Best Hardwood Floors for Your Home
Hardwood floors are durable, beautiful and suited to any room in your home. When deciding what is the best hardwood floor for your home, consider how much foot traffic to expect, how much time you're willing to put into upkeep, and how it fits with the room's decor.
This guide goes over the varied types, styles and features of floors so you’ll choose with confidence the best hardwood flooring for your home.
- Solid hardwood flooring is created from single strips of wood cut directly from the tree. These can be nailed into a wood subfloor.
- Engineered hardwood flooring usually comes as prefinished hardwood floors. Engineered hardwoods are ready for immediate use.
- Bamboo flooring is slightly harder than most hardwoods. This makes it a scratch resistant hardwood flooring option. It is also environmentally friendly.
- Like bamboo, cork is another eco-friendly and highly stylish option for your home.
|solid hardwood||Solid hardwood is available as either pre-finished or unfinished pieces in a wide range of woods. Proper installation necessary to prevent buckling or gaps, so consider professional help. Thicknesses range from 5/16 to ¾ inches; typical widths include 2 ¼ to 5 inches. Suited best for installations at or above ground level. Install over a wood subfloor.||Solid hardwood reacts to fluctuations in humidity, expanding and contracting as moisture levels change. The most durable hardwood floor is ideal for rooms with heavy foot traffic. Can be sanded and refinished up to two times for lasting performance.|
|engineered hardwood||Consists of several thin layers of solid wood fused together with heat, glue and pressure. Cross-ply construction alternates layers opposite one another. Each layer expands and contracts in different directions with little to no visible change.||Offers the look of solid hardwood with a lower upfront cost. Planks click together for easy installation. Since only the top layer is visible, less expensive woods make up the core layer. Can be installed over wood or concrete. Floors with thick top layers can be sanded and refinished several times.|
|bamboo flooring||There are three styles or looks of bamboo, vertical, horizontal and strand woven. Vertical: Bamboo stalks are vertically fused, resulting in consistent linear lines for a modern appearance. Horizontal: Alternating bamboo layers are fused together, maintaining growth joints for a natural appearance. Strand woven: Shredded bamboo fibers are compressed into a durable flooring material mimicking hardwood.||Durable and easy to maintain. Lower upfront cost. Available in a variety of shades or can be stained.|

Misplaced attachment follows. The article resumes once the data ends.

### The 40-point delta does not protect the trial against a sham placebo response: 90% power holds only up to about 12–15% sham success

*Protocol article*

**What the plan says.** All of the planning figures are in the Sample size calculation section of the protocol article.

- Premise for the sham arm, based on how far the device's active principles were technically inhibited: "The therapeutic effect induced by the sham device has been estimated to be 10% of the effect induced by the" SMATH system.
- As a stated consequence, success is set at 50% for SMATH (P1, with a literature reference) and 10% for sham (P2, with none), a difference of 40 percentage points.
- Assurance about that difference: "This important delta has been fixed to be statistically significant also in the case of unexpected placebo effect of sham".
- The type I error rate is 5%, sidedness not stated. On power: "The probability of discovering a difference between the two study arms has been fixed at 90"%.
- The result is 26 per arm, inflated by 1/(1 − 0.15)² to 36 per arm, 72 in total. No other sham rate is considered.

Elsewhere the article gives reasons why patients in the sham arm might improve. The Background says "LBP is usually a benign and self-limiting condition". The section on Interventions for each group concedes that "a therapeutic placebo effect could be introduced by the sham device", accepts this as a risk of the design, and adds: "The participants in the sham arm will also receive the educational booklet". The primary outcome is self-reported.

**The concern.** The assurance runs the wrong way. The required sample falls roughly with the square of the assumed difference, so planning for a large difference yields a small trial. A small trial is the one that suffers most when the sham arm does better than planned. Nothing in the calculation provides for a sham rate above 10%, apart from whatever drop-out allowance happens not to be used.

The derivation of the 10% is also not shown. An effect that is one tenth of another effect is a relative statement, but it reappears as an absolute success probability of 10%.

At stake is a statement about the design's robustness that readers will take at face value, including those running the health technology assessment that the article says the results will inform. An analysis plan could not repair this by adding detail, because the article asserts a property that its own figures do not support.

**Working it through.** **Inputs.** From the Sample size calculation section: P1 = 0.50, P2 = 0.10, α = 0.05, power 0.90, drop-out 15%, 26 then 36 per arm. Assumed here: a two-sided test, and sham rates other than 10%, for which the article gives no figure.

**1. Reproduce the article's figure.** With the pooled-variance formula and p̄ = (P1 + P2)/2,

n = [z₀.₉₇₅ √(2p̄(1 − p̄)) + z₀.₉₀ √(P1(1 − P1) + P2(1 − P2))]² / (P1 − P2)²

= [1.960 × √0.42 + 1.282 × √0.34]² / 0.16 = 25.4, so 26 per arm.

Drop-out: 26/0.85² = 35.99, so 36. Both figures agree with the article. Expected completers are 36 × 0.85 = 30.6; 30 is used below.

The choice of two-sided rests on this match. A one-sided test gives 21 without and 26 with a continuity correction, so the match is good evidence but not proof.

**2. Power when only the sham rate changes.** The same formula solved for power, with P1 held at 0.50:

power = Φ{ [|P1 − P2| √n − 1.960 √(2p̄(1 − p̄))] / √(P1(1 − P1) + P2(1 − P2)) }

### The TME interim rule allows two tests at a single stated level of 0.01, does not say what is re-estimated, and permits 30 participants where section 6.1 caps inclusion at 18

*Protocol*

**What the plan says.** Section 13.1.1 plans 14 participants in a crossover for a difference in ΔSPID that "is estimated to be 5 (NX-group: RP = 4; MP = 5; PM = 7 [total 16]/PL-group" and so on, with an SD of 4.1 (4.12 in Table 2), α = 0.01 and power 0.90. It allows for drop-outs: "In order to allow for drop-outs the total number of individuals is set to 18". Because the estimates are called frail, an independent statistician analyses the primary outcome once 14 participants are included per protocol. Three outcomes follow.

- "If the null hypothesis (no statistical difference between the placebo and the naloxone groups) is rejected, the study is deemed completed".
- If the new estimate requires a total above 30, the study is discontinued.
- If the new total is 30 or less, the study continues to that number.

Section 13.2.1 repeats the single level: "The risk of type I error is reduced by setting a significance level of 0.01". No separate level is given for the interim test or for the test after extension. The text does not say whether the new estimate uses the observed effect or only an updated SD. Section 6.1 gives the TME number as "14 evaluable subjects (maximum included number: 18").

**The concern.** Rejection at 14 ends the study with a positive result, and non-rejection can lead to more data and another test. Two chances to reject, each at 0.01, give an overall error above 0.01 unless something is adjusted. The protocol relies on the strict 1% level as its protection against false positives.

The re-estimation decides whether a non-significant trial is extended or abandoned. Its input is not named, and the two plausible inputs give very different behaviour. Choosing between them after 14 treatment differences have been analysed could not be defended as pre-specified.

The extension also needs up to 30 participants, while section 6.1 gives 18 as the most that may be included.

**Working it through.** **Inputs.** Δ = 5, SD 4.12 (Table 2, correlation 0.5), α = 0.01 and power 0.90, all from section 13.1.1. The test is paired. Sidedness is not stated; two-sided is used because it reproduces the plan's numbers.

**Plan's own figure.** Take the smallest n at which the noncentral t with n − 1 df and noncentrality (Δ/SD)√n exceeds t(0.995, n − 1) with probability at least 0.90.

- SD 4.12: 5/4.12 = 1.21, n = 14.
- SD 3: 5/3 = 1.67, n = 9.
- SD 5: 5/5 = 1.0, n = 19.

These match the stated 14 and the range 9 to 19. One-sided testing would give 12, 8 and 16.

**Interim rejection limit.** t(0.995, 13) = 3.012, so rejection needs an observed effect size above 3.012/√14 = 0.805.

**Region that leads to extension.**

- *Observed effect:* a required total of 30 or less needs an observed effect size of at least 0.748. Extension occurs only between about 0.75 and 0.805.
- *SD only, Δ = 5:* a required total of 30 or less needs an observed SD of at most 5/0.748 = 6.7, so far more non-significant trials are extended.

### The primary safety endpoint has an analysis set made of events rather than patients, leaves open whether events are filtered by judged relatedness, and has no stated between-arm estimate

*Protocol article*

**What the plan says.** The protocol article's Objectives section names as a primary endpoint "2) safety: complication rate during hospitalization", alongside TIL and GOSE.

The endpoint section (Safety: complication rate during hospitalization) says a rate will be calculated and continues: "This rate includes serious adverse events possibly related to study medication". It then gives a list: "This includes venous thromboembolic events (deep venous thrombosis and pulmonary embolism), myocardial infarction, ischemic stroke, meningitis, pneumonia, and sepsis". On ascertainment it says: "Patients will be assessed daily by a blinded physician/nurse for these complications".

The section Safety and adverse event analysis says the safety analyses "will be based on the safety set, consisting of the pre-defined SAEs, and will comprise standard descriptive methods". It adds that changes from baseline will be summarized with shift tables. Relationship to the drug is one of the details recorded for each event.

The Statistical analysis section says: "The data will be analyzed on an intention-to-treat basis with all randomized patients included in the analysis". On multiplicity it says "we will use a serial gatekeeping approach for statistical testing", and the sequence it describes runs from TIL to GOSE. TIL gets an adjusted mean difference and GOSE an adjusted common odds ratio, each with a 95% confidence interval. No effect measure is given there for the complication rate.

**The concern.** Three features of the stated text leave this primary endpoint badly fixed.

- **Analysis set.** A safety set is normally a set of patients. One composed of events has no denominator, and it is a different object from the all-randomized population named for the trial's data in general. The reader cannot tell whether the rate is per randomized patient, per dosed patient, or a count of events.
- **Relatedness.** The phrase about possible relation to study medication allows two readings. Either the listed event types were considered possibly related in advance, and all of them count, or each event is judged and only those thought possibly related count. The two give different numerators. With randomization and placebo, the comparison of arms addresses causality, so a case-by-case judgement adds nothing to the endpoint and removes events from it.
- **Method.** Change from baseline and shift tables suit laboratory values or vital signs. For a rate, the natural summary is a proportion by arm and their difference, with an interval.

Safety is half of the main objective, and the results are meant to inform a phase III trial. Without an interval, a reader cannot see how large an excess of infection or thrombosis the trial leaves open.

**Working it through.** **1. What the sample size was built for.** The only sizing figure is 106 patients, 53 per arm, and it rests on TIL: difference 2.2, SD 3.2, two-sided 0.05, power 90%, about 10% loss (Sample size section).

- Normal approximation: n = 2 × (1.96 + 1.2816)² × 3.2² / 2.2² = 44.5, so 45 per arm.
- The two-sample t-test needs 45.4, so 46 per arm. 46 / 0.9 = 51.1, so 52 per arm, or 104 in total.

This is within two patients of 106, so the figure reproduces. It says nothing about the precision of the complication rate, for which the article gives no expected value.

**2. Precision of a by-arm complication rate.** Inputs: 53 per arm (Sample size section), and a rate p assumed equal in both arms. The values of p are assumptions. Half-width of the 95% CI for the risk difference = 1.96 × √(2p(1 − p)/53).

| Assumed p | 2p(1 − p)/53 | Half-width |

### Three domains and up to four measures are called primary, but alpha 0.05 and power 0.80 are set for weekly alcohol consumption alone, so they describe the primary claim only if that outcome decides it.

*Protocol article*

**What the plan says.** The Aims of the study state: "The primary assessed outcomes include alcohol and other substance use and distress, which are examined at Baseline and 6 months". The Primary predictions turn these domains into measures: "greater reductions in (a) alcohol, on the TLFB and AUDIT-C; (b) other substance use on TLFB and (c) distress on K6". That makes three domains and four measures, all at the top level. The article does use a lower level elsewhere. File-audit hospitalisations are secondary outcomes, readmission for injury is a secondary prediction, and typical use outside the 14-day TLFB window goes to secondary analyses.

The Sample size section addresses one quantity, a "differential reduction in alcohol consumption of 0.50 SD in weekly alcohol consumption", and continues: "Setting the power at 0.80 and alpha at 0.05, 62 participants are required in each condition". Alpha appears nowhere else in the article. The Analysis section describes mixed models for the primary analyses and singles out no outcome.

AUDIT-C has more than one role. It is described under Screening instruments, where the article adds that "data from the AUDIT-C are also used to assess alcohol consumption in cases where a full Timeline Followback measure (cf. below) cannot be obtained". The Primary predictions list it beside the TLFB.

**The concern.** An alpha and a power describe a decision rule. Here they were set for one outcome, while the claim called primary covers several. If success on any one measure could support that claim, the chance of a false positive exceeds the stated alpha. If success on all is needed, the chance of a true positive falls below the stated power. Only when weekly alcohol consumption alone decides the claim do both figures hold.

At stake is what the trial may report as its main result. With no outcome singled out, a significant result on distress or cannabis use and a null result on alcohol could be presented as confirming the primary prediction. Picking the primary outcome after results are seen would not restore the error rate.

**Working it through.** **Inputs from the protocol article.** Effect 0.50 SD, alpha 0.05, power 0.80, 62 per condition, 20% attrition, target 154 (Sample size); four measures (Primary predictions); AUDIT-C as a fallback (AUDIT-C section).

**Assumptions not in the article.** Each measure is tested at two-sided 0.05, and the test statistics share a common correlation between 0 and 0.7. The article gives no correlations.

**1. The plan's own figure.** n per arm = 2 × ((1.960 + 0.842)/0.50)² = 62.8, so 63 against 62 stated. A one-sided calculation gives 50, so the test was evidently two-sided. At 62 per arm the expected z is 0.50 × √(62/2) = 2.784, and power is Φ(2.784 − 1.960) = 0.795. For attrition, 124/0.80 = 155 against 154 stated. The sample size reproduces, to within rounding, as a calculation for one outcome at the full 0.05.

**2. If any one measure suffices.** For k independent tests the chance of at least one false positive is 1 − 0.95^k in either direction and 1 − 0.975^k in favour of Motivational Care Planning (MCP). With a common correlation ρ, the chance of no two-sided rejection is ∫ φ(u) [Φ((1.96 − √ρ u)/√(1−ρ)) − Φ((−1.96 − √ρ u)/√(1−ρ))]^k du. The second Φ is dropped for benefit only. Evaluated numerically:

|cork flooring||An eco-friendly option, cork oak trees are not cut. The outer bark is harvested for flooring. Uses glue-free click installation.||Durable and plush, the flooring is available in a variety of colors. Warm underfoot, comfortable and soft to walk on. Easily maintained.|
|Parquet - Solid Hardwood||Most commonly available in square foot tiles with square edges. Typically uses glue-down installation.||Decorative tiles add textured feel to rooms. Available in a variety of wood types and colors.|
- Acacia flooring: Acacia wood, also called Asian walnut, is one of the more distinctive types of lumber because of its blonde and darker brown swirl grain pattern. Acacia wood flooring is highly durable, low maintenance and popular with home designers.
- Gray flooring: Gray hardwood flooring is made from North American hardwoods like oak and birch. This highly popular choice that has the appearance of stone-look flooring comes in as engineered flooring that is less expensive and easier to install.
- Distressed flooring: Distressed hardwood flooring has an older, worn appearance that gives any room in your home a rustic look.
The edge style of your hardwood flooring adds to the overall decor of the room. Personalize your hardwood floors with eased, beveled or square edges.
- Micro-beveled and eased edges help hide irregularities in the subfloor.
- Beveled edges have a slightly deeper indent while eased edges taper off more gradually.
- Square edges provide an even, uniform look with clean lines.
You may consider these features when making a choice of hardwood floors for your home:
- Janka rating: All hardwoods are tested for how they withstand wear and tear and the ease with which they can be dented when force is applied. The results of this test give wood its Janka hardwood rating. The higher the Janka rating, the harder the wood. Cherry is considered one of the softer hardwoods, while hickory is one of the hardest.
- Water resistant: Water is the top threat to your hardwood floors. Consider waterproof hardwood flooring when you buy. A highly protective finish applied to the natural hardwood will prevent liquid from working its way into the wood.
- Scratch resistant: Scratches from pets, gouges, dents and scuff marks ruin your hardwood flooring's appearance. Look for hardwoods with high Janka ratings when choosing flooring that can resist damage.
When shopping for hardwood flooring, consider how it will be installed as it varies by wood flooring type. Look for a professional contractor to install hardwood flooring.
- That person has a record of experience in flooring projects and a thorough knowledge of the hardwoods you want for your flooring.
- They will measure and record the moisture content of the flooring materials and relative humidity of the room.
- They will ensure that there is adequate acclimation time for the flooring.
It takes some thought when it comes to deciding what is the best wood flooring for your home. The variety of hardwoods available expands your choices. The best type of wood for hardwood floors is durable and easy to maintain. When you are ready to make your choice, visit The Home Depot hardwood flooring installation services.